Nigerian Politicians Gather, Cautiously, To Talk Democracy
LAGOS, NIGERIA — NIGERIA has taken a beating on the world stage for its hangings of political activists last month and its persistent refusal to return to civilian rule. But a meeting of politicians today in Lagos provides a faint glimmer of hope that a peaceful transition to democracy is still possible.
The meeting will be the first national summit of politicians since the last transition program to democracy was abandoned in 1993. It also is expected to be the first political gathering that the government has not stage-managed since strongman Gen. Sani Abacha grabbed power two years ago.
General Abacha has announced a three-year program to return Nigeria to civilian rule. But neither the military regime nor civilian politicians know how to take the first step.
Expelled from the Commonwealth, isolated diplomatically, facing a resolution at the United Nations condemning its record, and the subject of a bill in the United States Senate, Abacha's government has seen its international status hit an all-time low.
One way to answer critics is for the government to stick to its detailed transition program unveiled in October.
Under the program, the next few months will see an end to the ban on politics and the formation of political parties.
The international community, especially the Commonwealth, is pressuring Nigeria's military regime to shorten the transition timetable from three to two years.
The Abacha government is concerned that civilian politicians here will take up this call.
But politicians are stepping lightly. ''The military has a program. We should tell them that we expect them to stick to it rigidly,'' says Abel Ubeku, a presidential candidate in the last transition program and now the secretary of the Committee for National Conciliation, one of the main groups expected to take part in the meeting in Lagos today.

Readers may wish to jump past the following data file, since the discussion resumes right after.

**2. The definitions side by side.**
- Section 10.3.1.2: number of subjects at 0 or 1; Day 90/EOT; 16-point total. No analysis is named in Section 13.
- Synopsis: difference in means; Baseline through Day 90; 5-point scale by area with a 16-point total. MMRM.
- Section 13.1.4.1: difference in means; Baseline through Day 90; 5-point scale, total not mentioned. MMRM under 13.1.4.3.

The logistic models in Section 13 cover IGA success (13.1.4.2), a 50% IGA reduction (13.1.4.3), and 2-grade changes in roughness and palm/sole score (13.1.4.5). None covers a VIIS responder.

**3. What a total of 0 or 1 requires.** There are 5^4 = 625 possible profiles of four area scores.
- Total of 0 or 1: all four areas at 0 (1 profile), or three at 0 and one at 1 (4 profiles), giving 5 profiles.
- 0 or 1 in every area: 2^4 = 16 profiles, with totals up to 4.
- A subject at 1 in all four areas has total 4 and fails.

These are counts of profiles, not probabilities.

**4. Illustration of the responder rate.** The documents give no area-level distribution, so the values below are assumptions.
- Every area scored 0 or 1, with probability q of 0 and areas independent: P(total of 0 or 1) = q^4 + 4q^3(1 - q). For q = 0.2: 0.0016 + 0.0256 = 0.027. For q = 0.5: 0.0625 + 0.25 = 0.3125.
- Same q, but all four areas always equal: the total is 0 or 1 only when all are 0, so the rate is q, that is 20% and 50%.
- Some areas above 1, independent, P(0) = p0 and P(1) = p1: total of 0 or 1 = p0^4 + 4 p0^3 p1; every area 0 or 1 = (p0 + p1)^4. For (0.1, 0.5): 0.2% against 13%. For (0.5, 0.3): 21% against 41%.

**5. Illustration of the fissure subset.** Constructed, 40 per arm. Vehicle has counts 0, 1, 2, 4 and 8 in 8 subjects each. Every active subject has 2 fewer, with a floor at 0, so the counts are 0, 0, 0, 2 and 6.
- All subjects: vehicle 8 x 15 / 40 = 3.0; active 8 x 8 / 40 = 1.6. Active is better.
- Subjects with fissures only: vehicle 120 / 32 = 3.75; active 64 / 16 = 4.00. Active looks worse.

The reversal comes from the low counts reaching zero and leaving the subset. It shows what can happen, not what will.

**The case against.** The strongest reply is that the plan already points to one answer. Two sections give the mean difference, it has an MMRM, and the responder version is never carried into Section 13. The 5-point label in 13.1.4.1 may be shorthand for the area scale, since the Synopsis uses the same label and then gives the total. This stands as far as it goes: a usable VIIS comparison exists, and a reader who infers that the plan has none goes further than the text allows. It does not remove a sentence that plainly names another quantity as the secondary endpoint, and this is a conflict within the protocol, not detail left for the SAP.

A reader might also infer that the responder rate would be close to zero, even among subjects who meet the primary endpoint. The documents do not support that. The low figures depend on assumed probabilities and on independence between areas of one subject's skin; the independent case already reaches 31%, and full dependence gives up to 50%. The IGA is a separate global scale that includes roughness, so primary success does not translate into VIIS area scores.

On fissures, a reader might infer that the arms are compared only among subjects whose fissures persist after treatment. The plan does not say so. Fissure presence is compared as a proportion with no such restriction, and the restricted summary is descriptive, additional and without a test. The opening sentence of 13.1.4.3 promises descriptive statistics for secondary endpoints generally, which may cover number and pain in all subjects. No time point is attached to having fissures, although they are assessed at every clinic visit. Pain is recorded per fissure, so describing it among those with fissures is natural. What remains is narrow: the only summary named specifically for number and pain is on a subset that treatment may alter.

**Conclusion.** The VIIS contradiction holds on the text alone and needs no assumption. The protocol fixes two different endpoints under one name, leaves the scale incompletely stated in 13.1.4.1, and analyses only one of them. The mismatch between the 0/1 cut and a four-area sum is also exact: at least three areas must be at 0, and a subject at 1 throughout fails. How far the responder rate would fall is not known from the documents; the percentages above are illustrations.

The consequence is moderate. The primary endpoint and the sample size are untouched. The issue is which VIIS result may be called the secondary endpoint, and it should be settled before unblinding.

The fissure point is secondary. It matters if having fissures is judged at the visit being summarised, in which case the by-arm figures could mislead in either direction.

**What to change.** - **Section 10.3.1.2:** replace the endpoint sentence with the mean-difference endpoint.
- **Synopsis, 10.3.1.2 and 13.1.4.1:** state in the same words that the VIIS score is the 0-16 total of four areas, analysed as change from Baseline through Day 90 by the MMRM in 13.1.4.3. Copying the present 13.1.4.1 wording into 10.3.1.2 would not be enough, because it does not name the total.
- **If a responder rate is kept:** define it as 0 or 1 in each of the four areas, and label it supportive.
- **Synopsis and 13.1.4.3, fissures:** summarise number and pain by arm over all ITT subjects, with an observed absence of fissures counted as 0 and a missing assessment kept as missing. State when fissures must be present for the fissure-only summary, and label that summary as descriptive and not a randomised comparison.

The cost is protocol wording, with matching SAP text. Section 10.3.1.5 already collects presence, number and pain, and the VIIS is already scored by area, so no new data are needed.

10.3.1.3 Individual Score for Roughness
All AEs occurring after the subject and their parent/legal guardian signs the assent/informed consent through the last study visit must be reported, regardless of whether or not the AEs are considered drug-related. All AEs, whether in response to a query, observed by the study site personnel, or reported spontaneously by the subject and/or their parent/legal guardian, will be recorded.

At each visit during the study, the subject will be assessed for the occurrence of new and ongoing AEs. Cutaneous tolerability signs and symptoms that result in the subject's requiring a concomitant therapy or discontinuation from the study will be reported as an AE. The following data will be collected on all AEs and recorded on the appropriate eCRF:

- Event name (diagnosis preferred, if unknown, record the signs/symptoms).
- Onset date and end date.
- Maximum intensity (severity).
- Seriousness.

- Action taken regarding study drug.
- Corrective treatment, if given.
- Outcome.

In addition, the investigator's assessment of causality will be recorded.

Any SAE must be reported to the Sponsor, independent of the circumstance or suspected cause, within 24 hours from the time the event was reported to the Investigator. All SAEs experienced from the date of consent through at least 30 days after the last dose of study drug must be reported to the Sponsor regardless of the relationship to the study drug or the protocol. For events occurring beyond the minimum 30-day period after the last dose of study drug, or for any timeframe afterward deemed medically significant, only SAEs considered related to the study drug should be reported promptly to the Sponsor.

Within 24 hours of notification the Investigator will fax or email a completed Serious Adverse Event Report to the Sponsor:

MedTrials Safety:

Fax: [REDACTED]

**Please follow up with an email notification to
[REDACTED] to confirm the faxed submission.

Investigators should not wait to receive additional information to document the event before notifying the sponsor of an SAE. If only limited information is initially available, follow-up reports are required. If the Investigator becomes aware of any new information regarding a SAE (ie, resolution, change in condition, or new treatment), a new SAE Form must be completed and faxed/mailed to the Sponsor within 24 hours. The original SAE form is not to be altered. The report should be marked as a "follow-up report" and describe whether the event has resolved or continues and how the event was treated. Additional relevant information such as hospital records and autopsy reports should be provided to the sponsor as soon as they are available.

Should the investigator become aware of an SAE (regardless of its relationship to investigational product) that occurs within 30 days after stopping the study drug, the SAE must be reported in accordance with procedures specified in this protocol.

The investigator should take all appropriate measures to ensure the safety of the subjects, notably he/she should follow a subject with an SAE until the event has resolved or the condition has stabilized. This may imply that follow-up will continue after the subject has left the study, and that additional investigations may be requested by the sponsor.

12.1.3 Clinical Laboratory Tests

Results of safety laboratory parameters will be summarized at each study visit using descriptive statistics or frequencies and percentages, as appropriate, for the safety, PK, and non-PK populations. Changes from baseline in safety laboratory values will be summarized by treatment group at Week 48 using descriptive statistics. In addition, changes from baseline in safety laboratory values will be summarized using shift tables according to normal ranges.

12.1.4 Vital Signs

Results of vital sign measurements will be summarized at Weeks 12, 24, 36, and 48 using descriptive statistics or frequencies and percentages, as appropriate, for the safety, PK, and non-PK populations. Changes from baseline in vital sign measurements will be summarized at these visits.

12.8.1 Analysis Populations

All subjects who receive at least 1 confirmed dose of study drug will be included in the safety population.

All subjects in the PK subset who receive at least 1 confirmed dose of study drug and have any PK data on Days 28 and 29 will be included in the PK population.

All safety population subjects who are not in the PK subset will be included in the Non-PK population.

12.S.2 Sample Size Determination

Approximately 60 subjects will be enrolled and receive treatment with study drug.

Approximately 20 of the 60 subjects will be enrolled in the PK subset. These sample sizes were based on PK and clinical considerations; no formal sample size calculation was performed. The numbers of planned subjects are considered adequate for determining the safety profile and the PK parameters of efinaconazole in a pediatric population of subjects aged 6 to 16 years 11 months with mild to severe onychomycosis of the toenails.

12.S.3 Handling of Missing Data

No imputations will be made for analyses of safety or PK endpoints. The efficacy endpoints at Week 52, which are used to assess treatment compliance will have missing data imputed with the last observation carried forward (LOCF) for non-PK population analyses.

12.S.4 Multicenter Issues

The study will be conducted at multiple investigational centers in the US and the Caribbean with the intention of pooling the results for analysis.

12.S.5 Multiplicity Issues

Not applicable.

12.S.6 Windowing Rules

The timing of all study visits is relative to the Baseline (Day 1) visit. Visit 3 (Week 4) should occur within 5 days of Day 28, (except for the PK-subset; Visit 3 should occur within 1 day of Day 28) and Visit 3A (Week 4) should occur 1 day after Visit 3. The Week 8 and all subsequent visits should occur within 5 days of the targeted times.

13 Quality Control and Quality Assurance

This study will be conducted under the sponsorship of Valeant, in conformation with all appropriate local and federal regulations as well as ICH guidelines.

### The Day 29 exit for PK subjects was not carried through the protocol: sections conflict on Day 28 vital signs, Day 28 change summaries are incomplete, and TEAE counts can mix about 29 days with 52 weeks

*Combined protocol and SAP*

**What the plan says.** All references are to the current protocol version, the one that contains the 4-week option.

''We can advise. But if there is an element of confrontation, they will get upset, and the program could go off course again,'' Mr. Ubeku says.
The government is worried: Its main fear is that the summit will follow an agenda set by the People's Consultative Forum, a political group that represents mainstream opinion in the Yoruba-speaking southwest, the hub of the economy. The PCF has links with the National Democratic Forum that backed strikes last year for the release from jail of Moshood Abiola, who was considered the legitimate winner of the June 1993 presidential election.
These politicians boycotted the constitutional conference last year, arguing that Nigeria does not need a new constitution, merely an end to military rule.
The regime's worries are probably exaggerated. At least six leading political groups have not yet jelled into parties and do not have a national spread. Their funding has been disrupted by the arrest of leading political figures as a deterrent to any confrontation with the military.
The politicians are understandably cautious. Two of the leading figures of the All Nigerian Congress, a powerful group of conservative politicians from the mainly Muslim north, Adamu Ciroma and Umaru Shinkafi, were banned over alleged vote-rigging in the presidential primaries in 1992. A third leading figure in the group, Bamanga Tukur, was unceremoniously sacked as industry minister in March.
The last transition program, under former President Ibrahim Babangida, exhausted the Army's credibility through delays and disqualification of leading contenders before the 1993 presidential election was annulled.
The poll's unofficial winner, Mr. Abiola, is facing trial for treason after declaring himself president. The politicians and trade-union leaders who backed him in last year's protest strikes are in exile or jail.
This year, Abacha has dealt with opponents even more harshly. In July, a secret military tribunal convicted two leading campaigners for an early end to Army rule: former president Olusegun Obasanjo and his one-time deputy, Shehu Yar'Adua.
In November Ogoni leader Ken Saro-Wiwa, who campaigned for minority rights in the Niger Delta, was found guilty of murdering rival chiefs in 1994 and hanged along with eight others despite international protests.
The Ogoni issue is not going away. Nineteen more Ogonis are charged with the murders and will face the same tribunal that convicted Mr. Saro-Wiwa and sentenced him to death.